Daily Mail repeatedly publishes ads for fake limited company

  1. The Daily Mail persists in publishing full-page ads for a fake limited company, despite my complaints to the newspaper.
  2. Health Broadcast Ltd is the advertiser. There’s no UK-registered company with that name, according to the Companies House register.
  3. I first came across Health Broadcast Ltd ads in the Mail on 11 March 2017, in an ad for “detox foot patches”: Daily Mail 11 Mar 2017 p.100. When I rang the freephone number shown, no one could explain why Health Broadcast Ltd wasn’t on the Companies House register, either. Further, everyone I spoke to referred to “Health Broadcast” only, without the “Ltd” (Limited) suffix.
  4. On the same day, I complained to the Mail’s readers’ editor (email). I received an anonymous response a few days later, thanking me for contacting the newspaper. He/she had “alerted our advertising department and asked them to investigate as a matter of urgency.” I wrote back the same day saying I expected to hear from the Mail in due course.
  5. But I didn’t hear anything.
  6. On 27 May 2017, meanwhile, Health Broadcast Ltd had another full-page ad in the paper; this time for a “pain-relieving gel”: Daily Mail 27 May 2017 p.104. I therefore complained again to the readers’ editor, on 1 June 2017, pointing out this was the second time I’d done so. I finished by asking: why does the Daily Mail persist in betraying its readers for the sake of the advertiser?
  7. I received another anonymous response from the “readers’ editor’s office” the next day. It said: “We have passed your latest email on to our advertising department and asked them to look into it. We will revert to you when we can shed further light on the situation.”
  8. Yet, again, I heard nothing.
  9. On 8 July 2017, I then saw the ad for the “pain-relieving gel” again: Daily Mail 8 July 2017. But Health Broadcast Ltd had changed its trading address to prestigious Mayfair in central London – 43 Berkeley Square, London W1J 5AP. This is the address of Hatton & Berkeley Global Limited (registered company number: 10145165), a professional business services firm. Its services include virtual offices in London; 43 Berkeley Square is its Berkeley Square virtual office address. (www.hattonandberkeley-virtualoffice.com)
  10. On 12 July 2017, I called the phone number in the latest ad, which remained the same after the change in trading address. Again, my call was answered as “Health Broadcast” only. And again, the call handler seemingly couldn’t explain why Health Broadcast Ltd wasn’t registered at Companies House. But he could supply an email address for the alleged limited company: customerservices@healthbroadcastltd.com.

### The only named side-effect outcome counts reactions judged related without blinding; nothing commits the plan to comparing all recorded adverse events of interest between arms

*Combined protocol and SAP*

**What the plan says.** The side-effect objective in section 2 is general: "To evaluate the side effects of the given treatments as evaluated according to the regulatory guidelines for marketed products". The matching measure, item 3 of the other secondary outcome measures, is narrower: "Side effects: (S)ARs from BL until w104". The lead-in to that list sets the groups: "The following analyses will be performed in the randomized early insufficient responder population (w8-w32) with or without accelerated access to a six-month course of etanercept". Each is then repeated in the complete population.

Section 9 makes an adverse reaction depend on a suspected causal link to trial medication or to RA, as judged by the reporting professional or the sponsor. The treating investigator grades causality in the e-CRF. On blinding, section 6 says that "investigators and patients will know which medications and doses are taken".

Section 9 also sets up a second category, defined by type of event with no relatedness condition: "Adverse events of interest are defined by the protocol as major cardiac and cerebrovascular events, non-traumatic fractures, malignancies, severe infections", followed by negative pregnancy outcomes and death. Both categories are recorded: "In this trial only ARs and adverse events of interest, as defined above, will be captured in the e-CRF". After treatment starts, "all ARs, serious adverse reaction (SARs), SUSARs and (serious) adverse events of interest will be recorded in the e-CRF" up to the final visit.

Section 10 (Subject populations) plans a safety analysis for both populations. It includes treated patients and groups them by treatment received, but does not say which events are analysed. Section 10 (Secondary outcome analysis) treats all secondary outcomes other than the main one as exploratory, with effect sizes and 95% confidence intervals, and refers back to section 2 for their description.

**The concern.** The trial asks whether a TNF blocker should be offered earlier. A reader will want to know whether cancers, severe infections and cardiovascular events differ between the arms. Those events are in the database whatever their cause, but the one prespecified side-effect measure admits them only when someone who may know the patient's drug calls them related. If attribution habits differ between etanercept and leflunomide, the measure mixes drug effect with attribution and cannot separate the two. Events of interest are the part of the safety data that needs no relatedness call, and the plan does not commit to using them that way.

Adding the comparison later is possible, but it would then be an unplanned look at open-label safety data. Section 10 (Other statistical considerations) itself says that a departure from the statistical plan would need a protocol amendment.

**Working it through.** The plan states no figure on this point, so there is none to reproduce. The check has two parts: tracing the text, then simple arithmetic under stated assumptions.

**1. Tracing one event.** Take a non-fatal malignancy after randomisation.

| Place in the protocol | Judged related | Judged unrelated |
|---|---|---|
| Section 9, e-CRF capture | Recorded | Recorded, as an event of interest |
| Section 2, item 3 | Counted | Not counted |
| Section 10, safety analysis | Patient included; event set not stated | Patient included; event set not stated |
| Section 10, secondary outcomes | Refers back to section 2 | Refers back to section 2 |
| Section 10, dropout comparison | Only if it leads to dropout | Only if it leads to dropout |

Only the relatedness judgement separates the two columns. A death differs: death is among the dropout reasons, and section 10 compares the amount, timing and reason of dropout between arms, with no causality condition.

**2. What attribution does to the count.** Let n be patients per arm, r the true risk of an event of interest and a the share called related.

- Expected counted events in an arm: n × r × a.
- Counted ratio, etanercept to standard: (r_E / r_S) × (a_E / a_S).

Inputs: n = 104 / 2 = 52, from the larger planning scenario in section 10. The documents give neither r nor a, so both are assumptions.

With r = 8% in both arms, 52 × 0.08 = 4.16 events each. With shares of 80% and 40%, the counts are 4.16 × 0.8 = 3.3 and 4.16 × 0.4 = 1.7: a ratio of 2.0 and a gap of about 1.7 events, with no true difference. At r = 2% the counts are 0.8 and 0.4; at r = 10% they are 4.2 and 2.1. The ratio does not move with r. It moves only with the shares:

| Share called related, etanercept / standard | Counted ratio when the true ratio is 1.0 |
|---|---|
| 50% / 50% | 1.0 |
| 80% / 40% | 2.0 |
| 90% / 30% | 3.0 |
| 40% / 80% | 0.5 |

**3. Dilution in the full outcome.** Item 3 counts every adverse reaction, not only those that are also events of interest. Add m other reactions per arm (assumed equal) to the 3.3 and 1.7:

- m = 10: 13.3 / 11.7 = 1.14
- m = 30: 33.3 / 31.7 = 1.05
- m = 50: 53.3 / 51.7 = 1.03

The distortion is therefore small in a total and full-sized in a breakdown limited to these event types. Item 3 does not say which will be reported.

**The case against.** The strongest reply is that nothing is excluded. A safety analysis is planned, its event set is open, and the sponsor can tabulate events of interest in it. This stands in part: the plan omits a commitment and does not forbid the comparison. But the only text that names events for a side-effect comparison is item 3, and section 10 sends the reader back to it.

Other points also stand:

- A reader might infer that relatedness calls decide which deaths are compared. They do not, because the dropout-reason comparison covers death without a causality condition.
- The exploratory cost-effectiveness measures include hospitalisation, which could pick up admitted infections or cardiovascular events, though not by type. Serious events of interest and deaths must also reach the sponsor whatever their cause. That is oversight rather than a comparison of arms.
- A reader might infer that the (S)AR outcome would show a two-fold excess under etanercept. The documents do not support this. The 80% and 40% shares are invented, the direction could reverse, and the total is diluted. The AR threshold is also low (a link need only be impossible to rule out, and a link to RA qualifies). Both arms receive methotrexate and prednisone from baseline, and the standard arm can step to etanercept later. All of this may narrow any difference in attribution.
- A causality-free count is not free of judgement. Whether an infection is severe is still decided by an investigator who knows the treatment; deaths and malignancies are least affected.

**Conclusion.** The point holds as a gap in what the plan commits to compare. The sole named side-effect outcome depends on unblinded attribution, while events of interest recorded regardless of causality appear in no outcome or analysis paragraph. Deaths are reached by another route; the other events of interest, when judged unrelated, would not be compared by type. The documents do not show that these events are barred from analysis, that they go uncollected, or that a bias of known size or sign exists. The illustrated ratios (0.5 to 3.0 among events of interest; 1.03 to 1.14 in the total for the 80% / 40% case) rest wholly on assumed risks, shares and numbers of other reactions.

11. At date of publication I haven’t received a response to emails asking why Health Broadcast Ltd isn’t on the Companies House register.
  12. Also, at date of publication there isn’t a company website at domain healthbroadcastltd.com. Without a website, there’s almost no publicly available information about the alleged limited company. Matthew Ward at UpsilonDM Limited (registered company number: 07207377) is registrant of the domain, according to Whois records. Filings at Companies House show Mr Ward is sole director of UpsilonDM Limited, which has a registered office address in Whitley Bay in North East England.
  13. The Health Broadcast Ltd full-page ads continue in the Daily Mail – the most recent I saw was on 14 August 2017: Daily Mail 14 Aug 2017 p.68. Here I say nothing about the validity (or not) of the health claims in the ads. Rather, I ask only: why is the newspaper persisting in publishing ads for a fake limited company?

Company gets its own name wrong in ad – and ASA says it’s ok

  1. On 11 April 2017, I saw an unclear and misleading ad for the “Bio-Mag Therapy Bracelet” in the Daily Mirror newspaper, p.35. Here’s a scanned copy of the ad: Daily Mirror 11 April 2017 p.35. The advertiser is UK Direct Shop Ltd, which specifies a UK address.
  2. The ad is unclear and misleading because there’s no UK-registered company with that name, according to the Companies House register.
  3. When I rang the phone number in the ad, no one could explain why UK Direct Shop Ltd wasn’t on the Companies House register, either. Further, everyone I spoke to referred to “UK Direct Shop” only, without the “Ltd” (Limited) suffix.
  4. The ad refers to a website, where the company is identified as UK Direct Shop Services Ltd (screen shot in Figure 1). This company is on the Companies House register – registered company number: 09658267.

    Figure 1. UK Direct Shop homepage at 12 April 2017

  5. I complained about the ad to the Advertising Standards Authority (ASA). In an email the advertising regulator dismissed my complaint: “Under the advertising codes, there is no requirement of an advertiser to state their full company name in their own advertising – they only need to ensure that they don’t mislead consumers by omitting their identity. As both you and I have been able to easily locate them on Companies House from the details in the ad [the website], we don’t propose further action on this occasion.”
  6. I told the ASA I was baffled by its reasoning. An inaccurate company name is misleading, too, by definition.
  7. I had thought a consumer could reasonably expect a company to get its own name right in an ad. It seems not.